One of the nice thing about being a magazine writer who also has access to a clean, well-lighted space on the internet, is that I get to resurrect some of tasty tidbits of reporting which get cut in the often brutal process of making words fit into the time/space continuum of magazine-making. There were many people who contributed to my understanding of the Facebook phenomenon and who didn’t make it into print; one of my clear favorites is former Facebook senior engineer Karel Baloun.
Baloun was an interesting and generous source, and spent a lot of time helping me grasp the many personalities behind the company. (It was Baloun that tipped me off to the anecdote that became the lede to the magazine piece.)
He’d been one of ten engineers hired in May 2005, right after the $12.7 million Accel Partners cash infusion, when the 790 day old company had grown to accommodate a heady 800 college networks, and was still called thefacebook.com. One of the engineers hired along with him was Steve Chen, who would leave the company a few months later to found YouTube. (Follow the networking ball: Baloun was recruited by Matt Cohler through a trusted connection via LinkedIn. Those playing along at home will remember that Cohler had been working at LinkedIn with investor Peter Thiel when Mark Zuckerberg came in for his first pitch meeting in the summer of 2004. Cohler joined the company shortly thereafter, as VP of pretty much everything.)
The Accel cash meant new blood, but it also meant that the small, ragged band of coding brothers who’d been building the site on rickety furniture from rented flats around the area would have to give up their alt.business creds and move into real offices. Sort of. In a self-published eBook called “Inside Facebook,” Baloun has fun describing the casual nature of the early Facebook as they adjusted to their new space on University Avenue inPalo Alto. “Zuck would come into the office, and seeing every chair full, just lie down on the thin carpet on his belly, sandals flapping, and start typing into his little white Mac iBook.” There’s lots of “history of the product” stuff in there too; Facebook job-seekers will no doubt get a kick out of that.
There’s quite a bit of friendly dish in the book as well. For example, Baloun believes that Chen was looking to create, ramp up and sell a company from the get-go. “Steve was looking at two choices: be a critical early success at a succeeding start-up (since he’d done that before at Paypal) or start his own company with his buddy Chad.” In a funny passage, Baloun describes counseling Chen to stick with the steady paycheck of Facebook, since he’d just bought an expensive condo in San Francisco. “But when I talked to him about the risks of adjustable rate mortgages… his mind was obviously somewhere else. His vision had him worth millions.” Sixteen months later, YouTube had a $1.65 billion pricetag, and Chen was victorious. Baloun recalls good-naturedly, “I laugh to myself how insistent we were that he personally return his corporate laptop!”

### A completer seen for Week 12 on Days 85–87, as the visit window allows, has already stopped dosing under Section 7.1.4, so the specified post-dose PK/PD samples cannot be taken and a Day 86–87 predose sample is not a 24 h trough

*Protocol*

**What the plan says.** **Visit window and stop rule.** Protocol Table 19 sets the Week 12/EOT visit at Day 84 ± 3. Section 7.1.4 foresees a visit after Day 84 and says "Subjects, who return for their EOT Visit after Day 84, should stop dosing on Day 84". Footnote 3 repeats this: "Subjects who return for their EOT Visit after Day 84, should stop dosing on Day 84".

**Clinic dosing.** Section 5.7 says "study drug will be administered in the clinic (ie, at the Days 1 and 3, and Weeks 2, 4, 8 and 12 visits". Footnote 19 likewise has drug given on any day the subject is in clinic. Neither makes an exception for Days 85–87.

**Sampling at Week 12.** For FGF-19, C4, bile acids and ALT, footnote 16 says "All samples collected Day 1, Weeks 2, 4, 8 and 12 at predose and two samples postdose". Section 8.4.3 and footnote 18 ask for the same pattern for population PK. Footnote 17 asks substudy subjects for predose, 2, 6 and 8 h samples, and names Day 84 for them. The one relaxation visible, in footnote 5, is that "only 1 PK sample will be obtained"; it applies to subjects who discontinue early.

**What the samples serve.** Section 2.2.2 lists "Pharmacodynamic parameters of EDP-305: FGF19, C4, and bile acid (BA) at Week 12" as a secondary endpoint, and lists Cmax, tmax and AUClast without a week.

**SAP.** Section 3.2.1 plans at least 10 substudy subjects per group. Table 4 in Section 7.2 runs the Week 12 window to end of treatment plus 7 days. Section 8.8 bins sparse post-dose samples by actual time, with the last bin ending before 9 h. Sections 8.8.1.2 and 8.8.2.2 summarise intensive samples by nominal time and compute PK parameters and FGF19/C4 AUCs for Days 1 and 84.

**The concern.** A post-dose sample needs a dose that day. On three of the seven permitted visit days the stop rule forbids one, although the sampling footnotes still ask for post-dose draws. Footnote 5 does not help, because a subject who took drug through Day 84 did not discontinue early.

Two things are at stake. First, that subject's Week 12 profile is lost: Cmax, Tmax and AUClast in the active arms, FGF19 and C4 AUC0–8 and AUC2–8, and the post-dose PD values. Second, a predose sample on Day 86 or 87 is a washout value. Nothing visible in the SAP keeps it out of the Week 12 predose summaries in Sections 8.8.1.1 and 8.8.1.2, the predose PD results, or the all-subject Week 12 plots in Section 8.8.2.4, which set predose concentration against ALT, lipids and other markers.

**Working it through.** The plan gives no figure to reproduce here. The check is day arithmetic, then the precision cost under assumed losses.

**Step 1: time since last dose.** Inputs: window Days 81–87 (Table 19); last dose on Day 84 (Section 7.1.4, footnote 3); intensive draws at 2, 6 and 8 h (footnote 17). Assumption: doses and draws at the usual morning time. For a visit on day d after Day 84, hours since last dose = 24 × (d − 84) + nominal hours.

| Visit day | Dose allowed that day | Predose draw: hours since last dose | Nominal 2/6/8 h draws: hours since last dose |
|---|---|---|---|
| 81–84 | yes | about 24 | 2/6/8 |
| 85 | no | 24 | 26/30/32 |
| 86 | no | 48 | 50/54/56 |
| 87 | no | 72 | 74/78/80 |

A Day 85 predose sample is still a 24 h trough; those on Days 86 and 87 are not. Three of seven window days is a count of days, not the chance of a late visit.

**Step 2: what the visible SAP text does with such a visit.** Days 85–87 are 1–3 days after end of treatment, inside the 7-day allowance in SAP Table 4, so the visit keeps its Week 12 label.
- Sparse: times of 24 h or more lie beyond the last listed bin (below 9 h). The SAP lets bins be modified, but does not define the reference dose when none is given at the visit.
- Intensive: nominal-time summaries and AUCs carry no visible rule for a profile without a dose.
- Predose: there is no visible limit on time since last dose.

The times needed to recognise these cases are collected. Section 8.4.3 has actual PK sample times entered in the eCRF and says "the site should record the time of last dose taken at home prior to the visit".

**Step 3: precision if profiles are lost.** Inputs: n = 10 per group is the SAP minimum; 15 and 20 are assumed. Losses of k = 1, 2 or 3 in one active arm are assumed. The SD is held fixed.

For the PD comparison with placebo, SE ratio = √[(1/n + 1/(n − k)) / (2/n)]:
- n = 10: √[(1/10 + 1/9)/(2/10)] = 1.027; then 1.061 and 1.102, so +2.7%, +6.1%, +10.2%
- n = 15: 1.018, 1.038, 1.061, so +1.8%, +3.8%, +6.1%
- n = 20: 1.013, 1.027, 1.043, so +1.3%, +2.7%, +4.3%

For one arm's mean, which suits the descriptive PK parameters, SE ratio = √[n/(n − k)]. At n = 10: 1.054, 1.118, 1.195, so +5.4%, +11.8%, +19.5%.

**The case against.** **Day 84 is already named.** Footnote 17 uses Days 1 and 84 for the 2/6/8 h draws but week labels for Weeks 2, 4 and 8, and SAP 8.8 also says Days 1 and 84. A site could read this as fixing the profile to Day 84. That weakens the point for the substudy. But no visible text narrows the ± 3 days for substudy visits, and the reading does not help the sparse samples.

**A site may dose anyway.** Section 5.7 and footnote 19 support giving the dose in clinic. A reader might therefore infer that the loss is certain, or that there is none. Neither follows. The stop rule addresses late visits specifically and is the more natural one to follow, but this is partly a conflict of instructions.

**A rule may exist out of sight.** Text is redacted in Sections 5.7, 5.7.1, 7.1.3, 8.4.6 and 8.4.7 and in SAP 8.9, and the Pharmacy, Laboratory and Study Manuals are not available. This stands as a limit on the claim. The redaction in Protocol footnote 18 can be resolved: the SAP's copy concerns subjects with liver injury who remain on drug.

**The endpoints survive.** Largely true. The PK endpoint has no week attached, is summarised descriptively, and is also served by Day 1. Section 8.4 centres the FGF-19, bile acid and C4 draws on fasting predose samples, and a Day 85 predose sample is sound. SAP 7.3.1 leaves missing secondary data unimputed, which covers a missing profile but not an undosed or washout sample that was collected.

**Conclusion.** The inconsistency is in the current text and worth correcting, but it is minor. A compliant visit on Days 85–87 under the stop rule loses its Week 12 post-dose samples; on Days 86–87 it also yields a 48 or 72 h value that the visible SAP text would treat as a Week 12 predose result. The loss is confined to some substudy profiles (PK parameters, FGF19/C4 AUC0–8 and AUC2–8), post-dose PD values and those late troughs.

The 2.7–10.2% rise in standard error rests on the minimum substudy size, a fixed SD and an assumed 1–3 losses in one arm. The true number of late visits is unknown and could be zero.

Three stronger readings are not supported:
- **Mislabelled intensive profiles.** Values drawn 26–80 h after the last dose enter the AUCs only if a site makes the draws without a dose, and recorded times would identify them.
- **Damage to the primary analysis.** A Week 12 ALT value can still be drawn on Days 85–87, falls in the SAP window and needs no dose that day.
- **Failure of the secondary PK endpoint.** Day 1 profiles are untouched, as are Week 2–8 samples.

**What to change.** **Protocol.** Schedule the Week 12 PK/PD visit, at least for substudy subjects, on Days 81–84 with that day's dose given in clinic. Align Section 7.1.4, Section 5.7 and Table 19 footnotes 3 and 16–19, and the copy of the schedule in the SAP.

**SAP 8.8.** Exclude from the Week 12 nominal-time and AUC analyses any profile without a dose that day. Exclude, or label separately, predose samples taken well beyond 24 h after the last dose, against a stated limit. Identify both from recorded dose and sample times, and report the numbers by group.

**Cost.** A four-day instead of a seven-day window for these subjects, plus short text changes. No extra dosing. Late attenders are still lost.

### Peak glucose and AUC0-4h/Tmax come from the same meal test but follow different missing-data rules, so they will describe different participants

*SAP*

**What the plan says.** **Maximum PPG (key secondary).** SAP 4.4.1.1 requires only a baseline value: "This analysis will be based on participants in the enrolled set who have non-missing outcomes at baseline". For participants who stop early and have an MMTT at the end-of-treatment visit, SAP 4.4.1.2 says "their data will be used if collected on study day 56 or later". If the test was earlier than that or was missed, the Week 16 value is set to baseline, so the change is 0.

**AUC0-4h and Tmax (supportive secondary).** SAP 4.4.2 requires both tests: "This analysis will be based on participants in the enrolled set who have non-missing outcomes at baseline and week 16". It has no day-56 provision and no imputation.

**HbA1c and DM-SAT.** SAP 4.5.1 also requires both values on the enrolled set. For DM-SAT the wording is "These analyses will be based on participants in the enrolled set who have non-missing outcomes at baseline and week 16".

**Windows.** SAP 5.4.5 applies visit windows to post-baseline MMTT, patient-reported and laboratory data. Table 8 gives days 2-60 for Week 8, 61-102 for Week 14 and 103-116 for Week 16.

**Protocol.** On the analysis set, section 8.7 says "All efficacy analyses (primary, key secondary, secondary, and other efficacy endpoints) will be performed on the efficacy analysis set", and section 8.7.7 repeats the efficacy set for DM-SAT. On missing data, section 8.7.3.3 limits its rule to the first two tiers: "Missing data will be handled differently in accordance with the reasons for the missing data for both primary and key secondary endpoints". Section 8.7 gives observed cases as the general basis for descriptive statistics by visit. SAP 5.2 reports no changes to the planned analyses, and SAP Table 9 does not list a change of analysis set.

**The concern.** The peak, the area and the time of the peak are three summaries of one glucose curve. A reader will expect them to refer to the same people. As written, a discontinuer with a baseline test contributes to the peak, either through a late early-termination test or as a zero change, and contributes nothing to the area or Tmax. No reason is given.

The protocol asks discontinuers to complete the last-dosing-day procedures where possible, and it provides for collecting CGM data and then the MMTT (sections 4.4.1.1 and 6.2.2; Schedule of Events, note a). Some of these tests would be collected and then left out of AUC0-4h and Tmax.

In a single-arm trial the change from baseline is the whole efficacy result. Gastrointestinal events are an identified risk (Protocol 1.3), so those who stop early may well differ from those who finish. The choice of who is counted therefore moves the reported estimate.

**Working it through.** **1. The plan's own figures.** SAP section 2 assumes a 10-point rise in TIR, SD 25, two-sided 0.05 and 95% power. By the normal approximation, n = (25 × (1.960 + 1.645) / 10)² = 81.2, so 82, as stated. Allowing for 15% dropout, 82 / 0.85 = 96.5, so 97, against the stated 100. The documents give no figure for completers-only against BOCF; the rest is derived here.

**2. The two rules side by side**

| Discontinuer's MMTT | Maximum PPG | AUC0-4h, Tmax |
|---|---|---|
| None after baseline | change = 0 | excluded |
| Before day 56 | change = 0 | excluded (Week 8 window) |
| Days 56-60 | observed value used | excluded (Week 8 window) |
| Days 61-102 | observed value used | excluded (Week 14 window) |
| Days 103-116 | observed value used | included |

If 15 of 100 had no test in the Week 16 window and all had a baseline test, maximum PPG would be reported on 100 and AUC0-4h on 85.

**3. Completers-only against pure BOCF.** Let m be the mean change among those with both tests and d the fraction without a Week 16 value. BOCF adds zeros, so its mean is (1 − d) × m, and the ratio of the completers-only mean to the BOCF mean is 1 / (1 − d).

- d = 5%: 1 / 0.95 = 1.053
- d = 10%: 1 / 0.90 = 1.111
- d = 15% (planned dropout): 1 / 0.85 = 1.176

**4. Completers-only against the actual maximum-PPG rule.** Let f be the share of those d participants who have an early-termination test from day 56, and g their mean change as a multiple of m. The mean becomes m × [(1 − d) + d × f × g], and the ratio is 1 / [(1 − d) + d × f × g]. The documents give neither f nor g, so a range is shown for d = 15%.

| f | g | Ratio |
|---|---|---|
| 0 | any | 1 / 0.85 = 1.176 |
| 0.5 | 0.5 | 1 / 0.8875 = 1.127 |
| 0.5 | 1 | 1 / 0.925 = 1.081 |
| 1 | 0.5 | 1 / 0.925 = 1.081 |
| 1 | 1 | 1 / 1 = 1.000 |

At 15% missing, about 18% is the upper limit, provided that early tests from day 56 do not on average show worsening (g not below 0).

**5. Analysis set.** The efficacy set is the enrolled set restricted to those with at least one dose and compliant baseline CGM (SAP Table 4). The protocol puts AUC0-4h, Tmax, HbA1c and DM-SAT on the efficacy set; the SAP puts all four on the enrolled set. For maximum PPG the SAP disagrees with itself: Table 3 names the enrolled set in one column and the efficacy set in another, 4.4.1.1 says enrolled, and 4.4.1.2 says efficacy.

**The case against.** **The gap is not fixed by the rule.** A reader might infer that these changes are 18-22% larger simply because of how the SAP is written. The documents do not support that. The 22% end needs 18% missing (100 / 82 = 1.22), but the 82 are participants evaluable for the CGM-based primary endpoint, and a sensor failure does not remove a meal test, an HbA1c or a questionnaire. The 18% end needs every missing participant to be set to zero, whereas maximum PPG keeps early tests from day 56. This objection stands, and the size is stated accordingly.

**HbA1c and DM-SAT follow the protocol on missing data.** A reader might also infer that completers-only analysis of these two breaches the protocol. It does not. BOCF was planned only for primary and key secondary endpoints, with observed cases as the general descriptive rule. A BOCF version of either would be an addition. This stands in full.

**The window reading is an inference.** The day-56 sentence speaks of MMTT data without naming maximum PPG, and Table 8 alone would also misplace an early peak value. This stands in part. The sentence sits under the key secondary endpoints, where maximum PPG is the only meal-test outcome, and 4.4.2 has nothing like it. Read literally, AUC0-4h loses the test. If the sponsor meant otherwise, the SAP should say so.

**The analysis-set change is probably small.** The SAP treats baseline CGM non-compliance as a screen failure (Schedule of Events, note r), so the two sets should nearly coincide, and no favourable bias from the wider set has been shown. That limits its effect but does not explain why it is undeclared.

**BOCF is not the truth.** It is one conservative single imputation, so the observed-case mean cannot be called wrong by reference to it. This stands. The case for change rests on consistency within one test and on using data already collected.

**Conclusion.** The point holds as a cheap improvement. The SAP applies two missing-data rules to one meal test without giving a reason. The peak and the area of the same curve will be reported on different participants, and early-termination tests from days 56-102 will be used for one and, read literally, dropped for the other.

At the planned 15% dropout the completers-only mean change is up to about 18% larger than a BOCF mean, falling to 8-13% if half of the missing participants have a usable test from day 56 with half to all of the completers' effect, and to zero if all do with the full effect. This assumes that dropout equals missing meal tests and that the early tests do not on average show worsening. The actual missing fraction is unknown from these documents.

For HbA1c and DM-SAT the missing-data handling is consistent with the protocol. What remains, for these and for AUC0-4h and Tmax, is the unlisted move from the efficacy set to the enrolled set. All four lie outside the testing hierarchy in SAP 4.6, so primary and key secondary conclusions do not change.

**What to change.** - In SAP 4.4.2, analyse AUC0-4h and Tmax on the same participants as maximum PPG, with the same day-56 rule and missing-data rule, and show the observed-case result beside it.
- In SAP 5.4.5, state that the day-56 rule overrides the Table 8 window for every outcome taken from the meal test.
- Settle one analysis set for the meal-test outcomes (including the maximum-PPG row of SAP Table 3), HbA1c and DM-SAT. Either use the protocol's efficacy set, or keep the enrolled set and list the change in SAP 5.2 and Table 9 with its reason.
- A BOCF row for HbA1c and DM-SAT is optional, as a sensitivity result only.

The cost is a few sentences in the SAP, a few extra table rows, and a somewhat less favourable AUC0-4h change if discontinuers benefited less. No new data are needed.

Baloun is a soft-spoken, introspective man, who recalls feeling a bit like an elder statesman among such young talent. In the book, he takes the opportunity to share his philosophies about life, family, start-ups, materialism and how technology is changing the world. Baloun, a former LookSmart engineer, also shares his 1.0 battle scars. “One fond LookSmart memory is of an executive at an all-hands Q&A session in mid-1999, at an expensive San Francisco hotel ballroom, being asked about purchasing Google. He replied that such a move would dilute LookSmart’s stock.” Ouch. But in between philosophizing and reminiscing, Baloun makes a similar point as early Facebook investor Peter Thiel does in the magazine piece – that the Facebook founders’ youth is an asset, not a liability. “I loved my early Facebook days so much because Zuck and company were completely oblivious to [sic] cynicism and therefore immune to being paralyzed by it. I have some lingering business cynicism shared by many late-nineties dotcom investors and one canine sock puppet…”
Baloun left Facebook after nearly a year – both he and the Facebook crew are politely vague about why – but each recalls the other fondly and clearly wish each other well. In fact, Baloun is a frequent contributor to many online conversations on the future of Facebook.
Baloun has moved on to other projects. He’s launched ptrades.com, a niche social site for commodity traders to experiment with free paper trades. “It applies the strengths of web2.0 community to a financial application – members can see what other successful traders are doing and why.” He’s also built a social web application “on which I’m launching half a dozen niche sites this year.”
But one of the things he misses, I bet, is the Mexican hot chocolate over at the Coupa Café, where Facebookers occasionally spend too much time. It was one of a series of recommendations he made to me which were gratefully received.